Phthalate and PVC Free – The Future of Beer Tubing
PVC, or polyvinyl chloride, is a popular tubing material used in wide variety of applications including beer transfer. It’s clear, flexible, abrasion and corrosion resistant, chemical resistant, and relatively low cost. Depending on the PVC compound, the finished tubing may be listed by NSF (National Sanitation Foundation) and meet other standards for food safety, giving you assurance that it’s a suitable product to run your beer through.
But PVC has its drawbacks. PVC tubing production often involves phthalates, chemicals used to make the material easy to process into clear, flexible plastic tubing. And unfortunately, phthalates are not without risk. DEHP (Di-2-ethylhexyl phthalate) is a common phthalate found in some formulations of PVC tubing, and studies indicate that DEHP and other phthalates may have a negative health impact. Laboratory animal testing has shown adverse effects to kidneys, livers and fertility, although extensive testing on humans has not been conducted.1
Over time, DEHP can leach out of tubing. Repeated use, heating, and/or cleaning of the tubing can speed up the leaching. PVC tubing can also, over time, begin to break down, lose flexibility and develop micro fissures, leading to biofilm buildup and places for beer spoilers to hide. In fact, in its Draught Beer Quality Manual, Fourth Edition, page 10, the Brewers Association recommends replacing vinyl tubing in beer dispensing systems with the next generation of flexible, PVC-free polymers with barrier properties.
The variety of ingredients used to formulate standard PVC tubing can also taint the taste of beverages when these chemicals enter the fluid flow. That’s something neither a brewer nor a beer drinker wants.
The seemingly simple solution is to remove the phthalates, but that’s challenging for tubing manufacturers. To be considered phthalate free, the tubing must contain less than .1% or 1,000 ppm of DEHP. Third party testing for this costs thousands of dollars. Manufacturers who extrude both phthalate-free tubing and tubing that contains phthalates must invest in dedicated equipment for phthalate-free tubing to keep traces of the phthalate out of the extrusion process and the finished product. Tubing extrusion equipment costs tens, even hundreds, of thousands of dollars.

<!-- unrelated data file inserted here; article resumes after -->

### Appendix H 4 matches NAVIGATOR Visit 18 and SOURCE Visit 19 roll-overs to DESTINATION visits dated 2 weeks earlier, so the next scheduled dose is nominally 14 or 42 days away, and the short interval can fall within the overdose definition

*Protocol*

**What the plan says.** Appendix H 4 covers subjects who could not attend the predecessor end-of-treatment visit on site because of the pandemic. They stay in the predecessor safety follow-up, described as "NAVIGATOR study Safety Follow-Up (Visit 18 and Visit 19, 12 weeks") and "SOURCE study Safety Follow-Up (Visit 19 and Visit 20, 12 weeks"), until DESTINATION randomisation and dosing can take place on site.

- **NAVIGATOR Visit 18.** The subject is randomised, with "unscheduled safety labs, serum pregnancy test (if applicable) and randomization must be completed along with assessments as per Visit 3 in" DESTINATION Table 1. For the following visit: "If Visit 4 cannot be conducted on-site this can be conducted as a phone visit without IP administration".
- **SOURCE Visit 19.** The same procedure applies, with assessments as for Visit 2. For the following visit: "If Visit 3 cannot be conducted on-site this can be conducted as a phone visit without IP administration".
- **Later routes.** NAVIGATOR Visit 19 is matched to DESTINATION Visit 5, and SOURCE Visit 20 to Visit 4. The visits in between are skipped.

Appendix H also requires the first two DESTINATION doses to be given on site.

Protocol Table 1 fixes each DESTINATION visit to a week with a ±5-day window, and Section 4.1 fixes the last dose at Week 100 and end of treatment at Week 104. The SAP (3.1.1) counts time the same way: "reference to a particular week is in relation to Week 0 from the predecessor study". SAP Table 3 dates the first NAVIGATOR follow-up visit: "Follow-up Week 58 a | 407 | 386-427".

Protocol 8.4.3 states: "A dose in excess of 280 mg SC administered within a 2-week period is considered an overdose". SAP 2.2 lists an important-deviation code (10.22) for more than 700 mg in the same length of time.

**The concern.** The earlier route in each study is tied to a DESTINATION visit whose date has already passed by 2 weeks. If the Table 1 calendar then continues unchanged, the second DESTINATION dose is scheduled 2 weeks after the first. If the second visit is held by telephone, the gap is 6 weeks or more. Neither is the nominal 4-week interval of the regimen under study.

Despite these challenges, several manufacturers have developed PVC tubing that does not contain phthalates. Beer drinkers, however, have discerning taste, and many feel that even phthalate-free PVC tubing lends an off-taste to beer.
So, what’s a beer-serving establishment to do?
Consider alternative tubing materials. Tubing made from materials such as ether-based polyurethane, thermoplastic elastomer (TPE) and silicone is naturally flexible – there’s no need for phthalates during production.
Depending on the manufacturer, polyurethane tubing advantages may include:
- Barrier properties that protect beer from oxygen and CO2 ingress/egress
- NSF-61 listed for use with potable water
- Fungi resistant
- Temperature range: -85°F to 175°F
- Made from non-toxic raw materials conforming to FDA standards
- Temperature range: -88°F to 275°F
- Made from FDA-approved ingredients
- Meets various high purity standards including those for the biopharmaceutical industry
- Extreme flexibility
- NSF-51 listed for use with food equipment materials
- 3-A Sanitary Standards conformity
- Temperature range: -100°F to 500°F (maximum of 350°F in NSF applications)
- Odorless and tasteless
Determining whether to switch to phthalate free and/or PVC free beer line involves many considerations including cost, health concerns, and beverage taste. Examine the options carefully and use your tubing supplier’s knowledge to help make an informed and practical decision.
- Agency for Toxic Substances and Disease Registry, https://www.atsdr.cdc.gov/phs/phs.asp?id=376&tid=65 and Center for Disease Control and Prevention, https://www.cdc.gov/biomonitoring/Phthalates_FactSheet.html